LOUISA: 2.5 STARS


LOUISA SAYS:

I really wanted to love “The Little Hours,” the latest film from “Life After Beth” and “Joshy” director Jeff Baena. He has a sense of humor that directly mirrors mine and when I heard that he was tackling a religious themed comedy based on Giovanni Boccaccio’s classic literary text “The Decameron” as his next project, I was sold. Unfortunately, the film aimlessly wanders around the screen in a cloudy haze of expletives for two hours instead of being something truly special.

The film is full of talented, funny comic actors but they just don’t have great material to work with. We first meet Sister Fernanda (Aubrey Plaza), Sister Alessandra (Alison Brie), and Sister Genevra (Kate Micucci) quietly going about their daily routine. When the gardener wishes them a good morning, they turn violent, verbally abusing him with an f-bomb laced tirade, throwing turnips at his face, and spitting at him. A group of nasty, rude and cursing nuns is a funny premise for sure, but this one-note joke gets stretched over the entire course of the film and quickly becomes repetitive (and rapidly loses its humor).

Mother Superior (Molly Shannon) runs the convent with Father Tommasso  (John C. Reilly, the true scene stealer in the film). After a chance encounter in the woods, Tommasso crosses paths with runaway servant Massetto (Dave Franco), a man who has been kicked out of his master’s (Nick Offerman) castle for schtupping the lady of the house. Father Tommasso drunkenly laments that he ran out of water and “had to drink the sacramental wine,” and comes up with the grand idea to invite Massetto  back to live with and work for him. Once Massetto arrives he grabs the attention of the sexually repressed, bi-curious nuns, and they scheme to seduce the new farmhand by any means necessary.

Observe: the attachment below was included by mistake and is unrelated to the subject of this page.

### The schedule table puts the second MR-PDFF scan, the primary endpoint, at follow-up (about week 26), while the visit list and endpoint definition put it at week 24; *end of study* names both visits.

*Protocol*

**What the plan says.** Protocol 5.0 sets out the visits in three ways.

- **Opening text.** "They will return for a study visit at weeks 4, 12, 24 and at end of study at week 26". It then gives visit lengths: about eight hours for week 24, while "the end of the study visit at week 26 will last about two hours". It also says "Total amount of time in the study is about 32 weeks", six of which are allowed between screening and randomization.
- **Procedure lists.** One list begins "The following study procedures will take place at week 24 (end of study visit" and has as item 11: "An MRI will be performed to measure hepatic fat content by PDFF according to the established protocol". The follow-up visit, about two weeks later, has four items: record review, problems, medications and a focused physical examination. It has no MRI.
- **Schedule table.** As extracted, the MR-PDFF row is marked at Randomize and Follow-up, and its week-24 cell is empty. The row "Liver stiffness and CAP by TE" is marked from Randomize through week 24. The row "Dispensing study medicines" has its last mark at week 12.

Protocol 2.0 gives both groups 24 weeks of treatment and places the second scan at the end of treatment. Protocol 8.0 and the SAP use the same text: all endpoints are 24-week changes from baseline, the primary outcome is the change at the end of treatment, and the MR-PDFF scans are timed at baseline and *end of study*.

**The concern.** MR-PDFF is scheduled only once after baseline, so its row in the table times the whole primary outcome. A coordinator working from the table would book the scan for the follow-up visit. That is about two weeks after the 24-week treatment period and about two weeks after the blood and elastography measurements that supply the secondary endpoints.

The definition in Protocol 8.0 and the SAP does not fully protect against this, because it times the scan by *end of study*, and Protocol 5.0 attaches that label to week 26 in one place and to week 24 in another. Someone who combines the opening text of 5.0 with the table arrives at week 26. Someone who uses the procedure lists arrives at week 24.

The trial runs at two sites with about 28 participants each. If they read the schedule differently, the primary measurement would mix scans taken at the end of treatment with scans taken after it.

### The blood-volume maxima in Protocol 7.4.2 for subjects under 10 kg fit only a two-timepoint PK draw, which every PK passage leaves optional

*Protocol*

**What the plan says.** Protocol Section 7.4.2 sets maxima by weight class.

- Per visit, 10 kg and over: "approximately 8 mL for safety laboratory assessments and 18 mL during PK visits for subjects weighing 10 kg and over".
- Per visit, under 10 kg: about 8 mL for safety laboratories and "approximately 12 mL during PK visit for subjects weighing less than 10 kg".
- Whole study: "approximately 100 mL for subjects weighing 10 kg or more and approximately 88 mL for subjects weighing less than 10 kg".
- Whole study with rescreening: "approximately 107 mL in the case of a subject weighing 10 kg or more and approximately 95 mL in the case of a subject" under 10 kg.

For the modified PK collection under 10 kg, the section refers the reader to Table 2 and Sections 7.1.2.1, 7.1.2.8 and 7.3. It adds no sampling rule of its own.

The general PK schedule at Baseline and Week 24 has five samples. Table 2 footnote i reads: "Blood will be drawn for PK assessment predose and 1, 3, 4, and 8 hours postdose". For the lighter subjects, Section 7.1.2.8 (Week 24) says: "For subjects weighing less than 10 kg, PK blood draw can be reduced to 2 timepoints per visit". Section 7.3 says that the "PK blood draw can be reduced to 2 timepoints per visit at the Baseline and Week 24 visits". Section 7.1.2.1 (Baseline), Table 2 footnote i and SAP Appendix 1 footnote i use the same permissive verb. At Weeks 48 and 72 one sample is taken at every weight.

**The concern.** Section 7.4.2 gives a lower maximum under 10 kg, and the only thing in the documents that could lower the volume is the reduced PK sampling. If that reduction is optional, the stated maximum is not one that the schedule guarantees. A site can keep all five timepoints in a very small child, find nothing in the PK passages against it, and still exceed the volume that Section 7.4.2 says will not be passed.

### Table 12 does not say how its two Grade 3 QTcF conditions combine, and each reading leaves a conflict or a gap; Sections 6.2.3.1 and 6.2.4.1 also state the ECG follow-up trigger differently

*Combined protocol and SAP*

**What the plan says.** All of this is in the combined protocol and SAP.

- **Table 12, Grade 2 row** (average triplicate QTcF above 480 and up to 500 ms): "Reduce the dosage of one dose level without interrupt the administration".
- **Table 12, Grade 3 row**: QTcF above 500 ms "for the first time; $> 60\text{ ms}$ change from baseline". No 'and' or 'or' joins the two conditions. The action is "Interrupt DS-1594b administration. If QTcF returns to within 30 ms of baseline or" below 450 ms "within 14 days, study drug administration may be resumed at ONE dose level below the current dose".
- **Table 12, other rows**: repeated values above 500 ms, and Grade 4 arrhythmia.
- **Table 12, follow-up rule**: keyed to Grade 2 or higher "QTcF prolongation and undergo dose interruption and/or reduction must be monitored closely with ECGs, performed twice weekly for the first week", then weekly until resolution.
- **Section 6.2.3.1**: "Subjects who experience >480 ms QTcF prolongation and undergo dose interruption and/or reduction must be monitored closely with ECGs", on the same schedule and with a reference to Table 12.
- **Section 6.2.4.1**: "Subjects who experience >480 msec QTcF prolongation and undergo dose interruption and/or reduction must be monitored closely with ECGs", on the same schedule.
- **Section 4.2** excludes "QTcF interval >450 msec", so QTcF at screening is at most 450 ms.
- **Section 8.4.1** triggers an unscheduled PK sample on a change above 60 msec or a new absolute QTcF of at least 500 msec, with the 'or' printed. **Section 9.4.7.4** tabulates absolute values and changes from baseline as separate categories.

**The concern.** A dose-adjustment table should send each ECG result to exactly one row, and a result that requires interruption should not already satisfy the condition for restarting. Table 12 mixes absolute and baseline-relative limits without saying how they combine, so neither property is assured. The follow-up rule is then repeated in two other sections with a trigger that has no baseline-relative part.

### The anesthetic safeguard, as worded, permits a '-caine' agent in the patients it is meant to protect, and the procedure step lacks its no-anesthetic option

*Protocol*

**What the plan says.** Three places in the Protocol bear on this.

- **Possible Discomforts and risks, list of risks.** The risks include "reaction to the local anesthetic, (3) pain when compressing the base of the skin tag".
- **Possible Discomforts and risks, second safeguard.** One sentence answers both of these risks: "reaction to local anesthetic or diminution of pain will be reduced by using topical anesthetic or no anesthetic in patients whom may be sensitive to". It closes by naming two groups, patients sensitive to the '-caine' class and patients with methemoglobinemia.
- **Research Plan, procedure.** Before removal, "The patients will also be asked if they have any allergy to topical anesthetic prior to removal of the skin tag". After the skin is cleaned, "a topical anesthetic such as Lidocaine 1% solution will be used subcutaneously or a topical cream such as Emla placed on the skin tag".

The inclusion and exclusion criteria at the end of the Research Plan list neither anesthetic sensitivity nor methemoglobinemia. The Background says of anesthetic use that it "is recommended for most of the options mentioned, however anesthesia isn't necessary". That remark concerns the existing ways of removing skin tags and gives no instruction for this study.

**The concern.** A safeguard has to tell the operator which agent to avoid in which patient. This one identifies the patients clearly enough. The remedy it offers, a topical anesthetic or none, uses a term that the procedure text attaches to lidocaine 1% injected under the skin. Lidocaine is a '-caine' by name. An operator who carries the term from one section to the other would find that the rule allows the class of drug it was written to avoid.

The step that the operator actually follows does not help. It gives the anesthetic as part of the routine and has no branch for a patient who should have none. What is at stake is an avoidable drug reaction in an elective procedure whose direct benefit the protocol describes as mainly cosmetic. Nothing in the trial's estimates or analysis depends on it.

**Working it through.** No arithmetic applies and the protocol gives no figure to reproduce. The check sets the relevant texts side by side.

While it’s not an original idea to take a classic piece of literature and put a modern spin on the story, there are some truly hilarious concepts at play, including several riotous confession scenes that will no doubt be memorable long after you see the movie. Although the film is set in a 14th century Italian convent, the trio of bad nuns speak in modern slang and give in to their uncontrollable carnal desires, habit be damned.

The film is off-color, bawdy, and seems hell-bent with determination to push the buttons of the devout. I’m not a religious person (nor am I a prude) but I did find many of the jokes, at the expense of Catholics in particular, for the most part only mildly humorous. The film wants to be a screwball comedy but it just gets too weird too fast — and it’s not the good kind of weird. There are several orgy scenes (including what are basically attempted rapes), a bizarre subplot about a coven of witches (who take to nude dancing around a woodland fire), and a laundry list of curse words that would make a sailor blush.

The entire project feels as if it’s raunchy solely for the sake of being raunchy, and I wanted so much more.

This film was screened and reviewed at the 2017 Sundance Film Festival.